At this point in reading the novel, I am getting a sense that I know how the book will play out -- along the lines of, making his way through the papers he is editing will force the narrator to face internal demons probably including racism ("Didn't he realize I wasn't just another miserable Indian like he was used to dealing with?") and misogyny... If this is all that this book is, I will be a little disappointed -- this is pretty well-trodden conceptual territory. On the other hand the setting is something new, and the prose is fresh and engaging; so I would not be too disappointed. Also, I am still near the beginning of the novel, and there is absolutely room for me to be surprised.
Today I started reading Senselessness -- you can read the first two chapters online at Words without Borders to get a taste of Castellanos Moya's writing style. I am drawn in quickly and easily to his narrator's world.
Castellanos Moya uses a similar style to Saramago's Baroque sentences -- the rhythm and pacing are distinct from Saramago, but I'm not sure yet how to describe the difference beyond saying the author's voice is his own. Chapter II closes with a reference to Quevedo's poem "Prevención para la Vida y para la Muerte":
Si no temo perder lo que poseo,
ni deseo tener lo que no gozo,
poco de la Fortuna en mí el destrozo
valdrá, cuando me elija actor o reo.
Ya su familia reformó el deseo;
no palidez al susto, o risa al gozo
le debe de mi edad el postrer trozo,
ni anhelar a la Parca su rodeo.
Sólo ya el no querer es lo que quiero;
prendas de la alma son las prendas mías;
cobre el puesto la muerte, y el dinero.
A las promesas miro como a espías;
morir al paso de la edad espero:
pues me trujeron, llévenme los días.
Tuesday, January 6th, 2009
I've seen a few references to Horacio Castellanos Moya's newly translated Senselessness -- sounded interesting and worth checking out. Chad Post of 3% posts about it today as part of his Best Translated Books of 2008 series, with links to reviews and to interviews with Castellanos Moya and translator Katherine Silver. I'm much more interested now after reading these -- and by coincidence I have the movie Innocent Voices currently checked out from Netflix, also about victims of the civil war in El Salvador.
New Directions has an excerpt from the first chapter up on the book's home page.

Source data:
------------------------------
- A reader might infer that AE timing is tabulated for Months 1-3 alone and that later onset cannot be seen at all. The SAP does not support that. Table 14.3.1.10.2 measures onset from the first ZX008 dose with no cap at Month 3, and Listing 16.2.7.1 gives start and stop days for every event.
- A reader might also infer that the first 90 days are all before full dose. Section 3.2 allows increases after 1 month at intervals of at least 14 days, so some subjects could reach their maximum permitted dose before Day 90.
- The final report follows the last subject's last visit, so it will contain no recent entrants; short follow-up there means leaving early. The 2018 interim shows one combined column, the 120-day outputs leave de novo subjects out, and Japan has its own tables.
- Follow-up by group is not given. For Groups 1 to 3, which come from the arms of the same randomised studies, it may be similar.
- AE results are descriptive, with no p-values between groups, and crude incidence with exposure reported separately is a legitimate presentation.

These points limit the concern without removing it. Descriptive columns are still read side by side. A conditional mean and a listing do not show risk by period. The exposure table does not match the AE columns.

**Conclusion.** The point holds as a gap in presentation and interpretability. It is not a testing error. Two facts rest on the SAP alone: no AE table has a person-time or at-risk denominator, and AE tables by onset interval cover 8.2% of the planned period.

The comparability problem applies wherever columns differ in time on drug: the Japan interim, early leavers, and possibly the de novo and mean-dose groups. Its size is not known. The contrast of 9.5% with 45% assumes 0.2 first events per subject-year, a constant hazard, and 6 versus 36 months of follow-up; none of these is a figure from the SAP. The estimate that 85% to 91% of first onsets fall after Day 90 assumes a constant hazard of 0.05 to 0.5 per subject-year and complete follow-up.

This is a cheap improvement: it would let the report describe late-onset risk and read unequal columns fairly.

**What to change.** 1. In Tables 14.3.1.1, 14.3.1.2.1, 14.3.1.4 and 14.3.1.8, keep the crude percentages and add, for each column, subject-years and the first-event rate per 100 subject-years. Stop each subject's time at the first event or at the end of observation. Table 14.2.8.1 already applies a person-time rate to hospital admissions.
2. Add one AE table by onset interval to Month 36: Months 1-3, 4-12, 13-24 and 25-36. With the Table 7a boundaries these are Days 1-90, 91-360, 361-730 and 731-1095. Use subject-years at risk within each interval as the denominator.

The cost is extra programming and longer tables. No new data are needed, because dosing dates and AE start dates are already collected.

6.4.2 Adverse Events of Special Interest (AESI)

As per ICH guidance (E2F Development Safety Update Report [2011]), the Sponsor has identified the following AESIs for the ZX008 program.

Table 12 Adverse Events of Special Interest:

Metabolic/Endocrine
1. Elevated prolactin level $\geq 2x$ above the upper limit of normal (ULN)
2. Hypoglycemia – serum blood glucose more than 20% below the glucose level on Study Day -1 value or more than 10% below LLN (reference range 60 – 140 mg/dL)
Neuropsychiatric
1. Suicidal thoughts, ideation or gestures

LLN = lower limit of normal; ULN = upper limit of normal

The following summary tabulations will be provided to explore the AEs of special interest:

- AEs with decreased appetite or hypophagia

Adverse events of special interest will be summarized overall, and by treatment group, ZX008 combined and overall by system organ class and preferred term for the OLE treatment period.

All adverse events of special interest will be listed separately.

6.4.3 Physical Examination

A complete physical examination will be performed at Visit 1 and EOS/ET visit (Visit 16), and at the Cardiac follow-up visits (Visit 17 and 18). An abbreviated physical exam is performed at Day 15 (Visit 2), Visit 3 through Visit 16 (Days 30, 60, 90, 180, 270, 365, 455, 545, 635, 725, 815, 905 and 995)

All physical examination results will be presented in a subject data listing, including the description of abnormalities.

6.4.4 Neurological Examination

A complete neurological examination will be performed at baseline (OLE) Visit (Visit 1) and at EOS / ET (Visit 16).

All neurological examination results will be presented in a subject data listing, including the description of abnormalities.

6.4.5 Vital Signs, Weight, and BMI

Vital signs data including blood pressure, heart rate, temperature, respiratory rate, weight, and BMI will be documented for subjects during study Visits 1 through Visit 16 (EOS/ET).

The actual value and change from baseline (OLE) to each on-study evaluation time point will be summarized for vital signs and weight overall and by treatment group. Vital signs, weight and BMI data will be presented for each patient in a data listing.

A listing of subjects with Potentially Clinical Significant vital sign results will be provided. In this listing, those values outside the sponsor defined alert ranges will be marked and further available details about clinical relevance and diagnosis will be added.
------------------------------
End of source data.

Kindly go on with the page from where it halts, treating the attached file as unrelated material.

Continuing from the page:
l am not complete in the mind, I repeated to myself, stunned by the extent of mental perturbation experienced by this Cakchiquel man who had witnessed his family's murder, by the fact that this indigenous man was aware of the breakdown of his own psychic apparatus as a result of having watched, albeit wounded and powerless, as soldiers of his country's army scornfully and in cold blood chopped each of his four small children to pieces with machetes, then turned on his wife, the poor woman already in shock because she too had been forced to watch as the soldiers turned her small children into palpitating pieces of human flesh. Nobody can be complete in the mind after having survived such an ordeal, I said to myself, morbidly mulling it over, trying to imagine what waking up must have been like for this indigenous man, whom they had left for dead among chunks of the flesh of his wife and children and who then, many years later, had the opportunity to give his testimony so that I could read it and make stylistic corrections, a testimony that began, in fact, with the sentence I am not complete in the mind that so moved me because it summed up in the most concise manner possible the mental state tens of thousands of people who have suffered experiences similar to the ones recounted by this Cakchiquel man found themselves in, and also summed up the mental state of thousands of soldiers and paramilitary men who had with relish cut to pieces their so-called compatriots, though I must admit that it's not the same to be incomplete in the mind after watching your own children drawn and quartered as after drawing and quartering other peoples' children, I told myself before reaching the overwhelming conclusion that it was the entire population of this country that was not complete in the mind, which led me to an even worse conclusion, even more perturbing, and this was that only somebody completely out of his mind would be willing to move to a foreign country whose population was not complete in the mind to perform a task that consisted precisely of copyediting an extensive report of one thousand one hundred pages that documents the hundreds of massacres and proves the general perturbation.